I adore jaffa cakes they are fun and quite easy to make either traditionally shaped or with a quirky slant. Not to mention varying the jelly flavour.
For me, the two most crucial elements are zingy jelly (whatever the flavour) and thin, crisp dark chocolate.
I also like to drizzle over some melted milk chocolate and top these with some very simple candied orange peel but this is gilding the lily somewhat!
The main components (the jelly and the sponge) can be made several days ahead and left in the fridge.
I like to make the jelly using fresh orange juice, leaf gelatine and a little sugar. However, you can use a packet orange jelly, but for real flavour make it up with orange juice instead of water. If made with water, it is far too bland.
I use some excellent quality smooth marmalade that I brush over the sponges – it gives an extra orange kick. However, you can omit this is you prefer.
Any shape will do!
I sometimes make round jaffa cakes so they are like the commercial ones in appearance (with or without their customary step) but I find it less wasteful to cut them into squares or rectangles as shown in the recipe.
Alternatively, you can bake the sponge in greased shallow mince pie/muffin tins: in the recipe below I have given the approach for each.
I love making the jelly with some passion fruit juice: sometimes using just passion fruit juice, at other times a mixture of orange juice and passion fruit juice.
Or for a really sharp take on jaffa cakes, use lemon juice: the cakes can take it!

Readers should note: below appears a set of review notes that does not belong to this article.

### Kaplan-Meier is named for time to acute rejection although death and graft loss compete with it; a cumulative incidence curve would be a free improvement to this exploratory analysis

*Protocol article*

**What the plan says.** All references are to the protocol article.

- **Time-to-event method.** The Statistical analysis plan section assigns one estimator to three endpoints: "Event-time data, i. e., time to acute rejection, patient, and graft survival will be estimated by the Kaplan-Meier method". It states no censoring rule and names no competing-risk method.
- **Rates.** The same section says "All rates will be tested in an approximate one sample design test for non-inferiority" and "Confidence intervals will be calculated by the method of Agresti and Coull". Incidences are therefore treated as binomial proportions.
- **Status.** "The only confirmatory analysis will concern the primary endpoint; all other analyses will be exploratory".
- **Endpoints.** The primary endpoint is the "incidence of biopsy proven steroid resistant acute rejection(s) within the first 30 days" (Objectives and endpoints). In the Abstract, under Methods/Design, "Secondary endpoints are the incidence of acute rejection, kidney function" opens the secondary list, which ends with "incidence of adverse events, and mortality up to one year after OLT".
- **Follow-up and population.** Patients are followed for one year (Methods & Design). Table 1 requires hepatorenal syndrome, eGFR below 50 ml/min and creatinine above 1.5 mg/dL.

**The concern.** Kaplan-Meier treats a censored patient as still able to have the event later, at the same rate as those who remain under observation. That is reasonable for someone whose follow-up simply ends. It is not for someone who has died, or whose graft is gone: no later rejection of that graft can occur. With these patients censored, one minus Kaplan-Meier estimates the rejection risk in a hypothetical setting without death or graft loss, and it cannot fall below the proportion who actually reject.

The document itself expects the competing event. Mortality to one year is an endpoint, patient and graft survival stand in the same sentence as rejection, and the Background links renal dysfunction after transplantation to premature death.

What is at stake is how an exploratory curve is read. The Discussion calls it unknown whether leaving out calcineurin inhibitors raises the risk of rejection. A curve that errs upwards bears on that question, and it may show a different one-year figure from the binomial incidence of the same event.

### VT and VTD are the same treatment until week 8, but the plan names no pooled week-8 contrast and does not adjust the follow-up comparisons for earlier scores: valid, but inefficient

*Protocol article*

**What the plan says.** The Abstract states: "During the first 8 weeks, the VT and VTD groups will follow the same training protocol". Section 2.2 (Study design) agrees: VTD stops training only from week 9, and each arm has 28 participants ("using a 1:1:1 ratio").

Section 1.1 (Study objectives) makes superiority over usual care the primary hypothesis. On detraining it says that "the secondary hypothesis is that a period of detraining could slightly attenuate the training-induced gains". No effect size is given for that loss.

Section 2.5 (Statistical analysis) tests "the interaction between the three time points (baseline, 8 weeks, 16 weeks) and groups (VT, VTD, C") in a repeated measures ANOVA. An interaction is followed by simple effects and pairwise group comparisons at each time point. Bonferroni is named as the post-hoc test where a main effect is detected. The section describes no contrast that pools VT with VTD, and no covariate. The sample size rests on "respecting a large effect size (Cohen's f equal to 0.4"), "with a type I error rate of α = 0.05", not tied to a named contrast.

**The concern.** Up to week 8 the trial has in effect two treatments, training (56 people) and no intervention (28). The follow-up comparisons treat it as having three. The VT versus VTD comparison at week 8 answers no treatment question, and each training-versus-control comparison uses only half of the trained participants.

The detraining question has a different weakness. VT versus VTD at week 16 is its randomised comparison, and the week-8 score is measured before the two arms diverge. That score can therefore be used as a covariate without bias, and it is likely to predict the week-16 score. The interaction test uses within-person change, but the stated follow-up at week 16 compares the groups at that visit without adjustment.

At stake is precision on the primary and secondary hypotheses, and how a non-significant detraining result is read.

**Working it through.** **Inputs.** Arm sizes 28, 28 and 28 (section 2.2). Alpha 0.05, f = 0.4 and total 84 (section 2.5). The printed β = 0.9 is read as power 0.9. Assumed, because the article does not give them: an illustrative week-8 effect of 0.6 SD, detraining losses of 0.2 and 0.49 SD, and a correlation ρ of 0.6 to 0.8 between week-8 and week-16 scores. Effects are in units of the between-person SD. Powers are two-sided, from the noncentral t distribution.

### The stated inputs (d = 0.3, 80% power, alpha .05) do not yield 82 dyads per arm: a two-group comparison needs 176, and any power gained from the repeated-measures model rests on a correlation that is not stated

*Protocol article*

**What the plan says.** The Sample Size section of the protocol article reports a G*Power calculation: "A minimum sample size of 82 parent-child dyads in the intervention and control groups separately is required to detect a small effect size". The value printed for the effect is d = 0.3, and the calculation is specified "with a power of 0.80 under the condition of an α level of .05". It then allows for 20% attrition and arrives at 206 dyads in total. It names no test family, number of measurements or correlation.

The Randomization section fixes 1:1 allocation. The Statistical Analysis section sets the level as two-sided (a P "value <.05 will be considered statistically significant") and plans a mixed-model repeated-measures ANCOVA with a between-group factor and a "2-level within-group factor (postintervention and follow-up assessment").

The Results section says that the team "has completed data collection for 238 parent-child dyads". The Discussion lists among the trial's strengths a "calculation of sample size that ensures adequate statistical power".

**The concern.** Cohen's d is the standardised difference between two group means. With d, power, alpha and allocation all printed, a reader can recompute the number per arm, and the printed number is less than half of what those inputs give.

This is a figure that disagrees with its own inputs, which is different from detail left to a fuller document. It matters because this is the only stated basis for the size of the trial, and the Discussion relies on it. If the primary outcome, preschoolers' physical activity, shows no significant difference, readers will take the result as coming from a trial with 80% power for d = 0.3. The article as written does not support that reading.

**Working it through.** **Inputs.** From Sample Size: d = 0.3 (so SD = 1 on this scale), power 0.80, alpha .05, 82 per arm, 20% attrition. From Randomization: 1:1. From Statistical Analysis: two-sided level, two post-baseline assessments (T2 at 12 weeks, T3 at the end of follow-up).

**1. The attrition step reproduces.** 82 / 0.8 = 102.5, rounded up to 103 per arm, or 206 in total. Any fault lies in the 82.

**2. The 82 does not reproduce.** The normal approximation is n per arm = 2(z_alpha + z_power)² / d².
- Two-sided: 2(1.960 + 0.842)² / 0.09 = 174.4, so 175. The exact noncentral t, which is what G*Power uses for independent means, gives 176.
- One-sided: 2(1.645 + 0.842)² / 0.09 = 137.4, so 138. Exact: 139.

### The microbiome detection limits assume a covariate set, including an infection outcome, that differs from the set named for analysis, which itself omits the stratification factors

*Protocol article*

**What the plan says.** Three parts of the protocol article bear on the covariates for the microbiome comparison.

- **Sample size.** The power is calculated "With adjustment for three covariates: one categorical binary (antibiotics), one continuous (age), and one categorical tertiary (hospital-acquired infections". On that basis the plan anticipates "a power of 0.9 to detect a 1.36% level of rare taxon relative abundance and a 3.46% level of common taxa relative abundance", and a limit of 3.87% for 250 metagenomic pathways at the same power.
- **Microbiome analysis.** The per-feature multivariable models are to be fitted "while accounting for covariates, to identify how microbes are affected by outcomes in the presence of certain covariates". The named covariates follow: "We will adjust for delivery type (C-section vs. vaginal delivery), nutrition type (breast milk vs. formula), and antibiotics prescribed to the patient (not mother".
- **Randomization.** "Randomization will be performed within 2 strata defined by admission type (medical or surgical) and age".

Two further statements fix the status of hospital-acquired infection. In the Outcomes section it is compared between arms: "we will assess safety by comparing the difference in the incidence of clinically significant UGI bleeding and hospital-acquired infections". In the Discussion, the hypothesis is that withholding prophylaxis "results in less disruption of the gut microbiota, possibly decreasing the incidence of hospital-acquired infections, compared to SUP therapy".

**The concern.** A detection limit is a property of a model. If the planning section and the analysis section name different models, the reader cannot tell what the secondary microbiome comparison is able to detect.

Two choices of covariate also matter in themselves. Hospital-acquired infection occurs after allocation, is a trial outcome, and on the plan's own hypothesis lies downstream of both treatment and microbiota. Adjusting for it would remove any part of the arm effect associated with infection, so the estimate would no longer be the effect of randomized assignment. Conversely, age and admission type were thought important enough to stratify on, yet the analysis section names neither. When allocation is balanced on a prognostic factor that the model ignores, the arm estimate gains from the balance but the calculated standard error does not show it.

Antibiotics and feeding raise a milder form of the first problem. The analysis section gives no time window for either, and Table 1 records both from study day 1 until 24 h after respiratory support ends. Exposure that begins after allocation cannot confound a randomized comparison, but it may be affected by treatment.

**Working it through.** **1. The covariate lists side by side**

As a rule of thumb, use 3 sheets of Platinum grade gelatine per 250ml juice for a good set here, but you can increase this for a firmer set.
Recipe: home-made jaffa cakes – makes about 24 small jaffa cakes
- 2 large eggs, at room temperature
- 50g golden caster sugar
- 50g self-raising flour
- finely grated zest of 1 large orange
- juice of 4 large oranges
- cold water – see stage 1 below
- finely grated zest of 1 orange
- 3 sheets platinum grade leaf gelatine, soaked in cold water for about 5 minutes
- 4 teaspoons caster sugar
Candied orange peel (optional):
- thinly pared peel of one large orange
- about 200ml water
- 40g caster sugar
- a couple of tablespoons of good quality smooth marmalade or apricot jam
- 250g dark chocolate, melted (or use a mixture of milk and dark)*
- about 50g melted milk chocolate, optional
- candied orange peel, optional (see bottom of the page)
*it might seem a lot of chocolate but it makes it much easier to coat the cakes. Pour any remaining chocolate, plus the drips, onto greaseproof to set and then break it off into shards, pop in a clean jar and use in other bakes.
You also need either:
- two small rectangular swiss roll tins (about 30cm by 20cm): one for the sponge, base-lined with greaseproof and one for the jelly, lined with clingfilm OR
- two 12-hole shallow mince pie tins, well buttered, plus a rectangular swiss roll tin (about 30cm by 20cm) lined with clingfilm
Make the jelly